Lethal Leigh on the prowl for  the Hawks in his prime. Lethal Leigh on the prowl for the Hawks in his prime. image: Getty Images

That old line of Kennedy’s seems to have gained new currency: “Don’t think. Do.” I kept hearing that in the lead-up to the grand final last year.

It’s interesting, because one of the things you know when you play an instinctive sport like Australian football is if you think, it’s too late. One of the things you always know at the end of the game is that if you played well, you would’ve almost not consciously thought at all. If you play badly, you always think, “I’m thinking too much and I’m not doing.” One of the things I used to do as coach of the Lions was say, “When the game stops and the umpire’s got the footy, you’ve got a few seconds to think: What am I supposed to be doing? Where am I supposed to be? For the rest of the game, you haven’t got time to consciously think. You’ve got to get on with instinctively doing whatever first thought comes into your mind.” And that was it in a few short sentences.

There have been some famous one-liners in coaching. Your own “If it bleeds, we can kill it” and Clarkson’s “Kill the shark”.

I think we all react quite well to themes and as a coach you’re always trying to see if you can think of a theme that might just prod everybody … And that was a theme I always liked, that Arnold Schwarzenegger line from Predator, when he saw the green blood of the alien and said, “If it bleeds, we can kill it.”

Now that you’re not involved with a top flight club, do you support anyone, or are you neutral? 

I think generally I’m a footy fan who likes the footy, but I’m not a keen supporter. A keen supporter feels emotionally good when they win and a bit down when they lose. I’m not in that category. But the team that you play for is the club that tends to, I guess, own you or want to own you, because I guess playing is what the game is all about. I mean, coaching, you’re sitting in the stand watching. No one sees you. So I’m involved in three clubs, and even though the Lions are the most recent, I think Hawthorn have always embraced me as a former player, and that’s a closer link than a former coach, I think.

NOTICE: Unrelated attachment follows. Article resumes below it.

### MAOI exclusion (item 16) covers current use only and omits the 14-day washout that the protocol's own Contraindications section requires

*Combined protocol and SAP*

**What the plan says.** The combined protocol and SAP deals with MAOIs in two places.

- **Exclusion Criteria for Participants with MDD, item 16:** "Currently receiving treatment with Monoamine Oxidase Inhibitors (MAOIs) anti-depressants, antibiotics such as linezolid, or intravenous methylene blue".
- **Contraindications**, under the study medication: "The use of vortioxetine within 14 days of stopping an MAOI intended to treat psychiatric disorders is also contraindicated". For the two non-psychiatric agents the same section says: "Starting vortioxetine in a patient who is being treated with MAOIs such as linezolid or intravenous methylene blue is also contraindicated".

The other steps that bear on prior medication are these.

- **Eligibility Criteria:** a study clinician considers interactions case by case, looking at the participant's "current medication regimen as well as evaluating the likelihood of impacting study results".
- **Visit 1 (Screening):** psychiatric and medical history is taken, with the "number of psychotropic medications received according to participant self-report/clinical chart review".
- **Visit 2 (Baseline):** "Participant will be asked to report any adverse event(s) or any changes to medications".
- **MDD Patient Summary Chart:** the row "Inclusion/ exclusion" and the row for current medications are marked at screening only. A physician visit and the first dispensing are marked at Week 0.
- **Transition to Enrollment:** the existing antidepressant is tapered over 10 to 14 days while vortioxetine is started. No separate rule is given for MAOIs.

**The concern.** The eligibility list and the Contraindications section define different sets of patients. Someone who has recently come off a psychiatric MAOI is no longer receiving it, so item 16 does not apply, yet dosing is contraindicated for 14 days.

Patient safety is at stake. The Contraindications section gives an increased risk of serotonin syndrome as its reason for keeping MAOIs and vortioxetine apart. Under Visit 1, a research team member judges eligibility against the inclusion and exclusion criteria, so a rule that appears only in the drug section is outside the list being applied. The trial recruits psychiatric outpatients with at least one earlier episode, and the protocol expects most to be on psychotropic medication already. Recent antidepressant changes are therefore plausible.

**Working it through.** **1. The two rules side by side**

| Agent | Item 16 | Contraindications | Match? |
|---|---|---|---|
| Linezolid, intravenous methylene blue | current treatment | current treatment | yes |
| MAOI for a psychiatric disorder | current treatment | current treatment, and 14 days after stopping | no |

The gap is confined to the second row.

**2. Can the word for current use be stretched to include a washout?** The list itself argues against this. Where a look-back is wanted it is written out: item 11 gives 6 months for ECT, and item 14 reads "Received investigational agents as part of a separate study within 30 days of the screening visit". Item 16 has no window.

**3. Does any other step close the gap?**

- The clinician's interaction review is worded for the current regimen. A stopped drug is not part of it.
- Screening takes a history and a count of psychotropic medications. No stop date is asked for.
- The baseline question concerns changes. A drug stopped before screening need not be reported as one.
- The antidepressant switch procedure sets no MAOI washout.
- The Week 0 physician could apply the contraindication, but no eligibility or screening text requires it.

Can you see yourself coaching in the AFL ever again?

Well, the answer’s “no” today.  Do I want to coach again? There might come a time when I want to coach again, but I think my time in football coaching has almost expired, partly because the late ‘50s coaches aren’t too fashionable in AFL. So, even if I wanted to coach again, I suspect the unfashionability of my age bracket might prevent that happening. So, emotionally and practically, I think it’s very unlikely.

Was there ever a lingering desire to come back to coach Hawthorn?

At odd times there has been. I kind of think that I’m happy … I think of a guy like Peter Knights. He still has a good relationship with Hawthorn, a great player, but he coached Hawthorn at a difficult time. Coaches and footy clubs very rarely end harmoniously. And I chose to do that up here [resign from the Lions] because I just wanted to make sure I went a year early rather than a year too late. On that basis, I’m just happy enough that I’m the ex-Hawthorn player and haven’t coached and had the chance to be turfed out or what have you … Don’t damage the friendship. There was always a little bit of romance, but I think the romance is probably overwhelmed by the practicalities.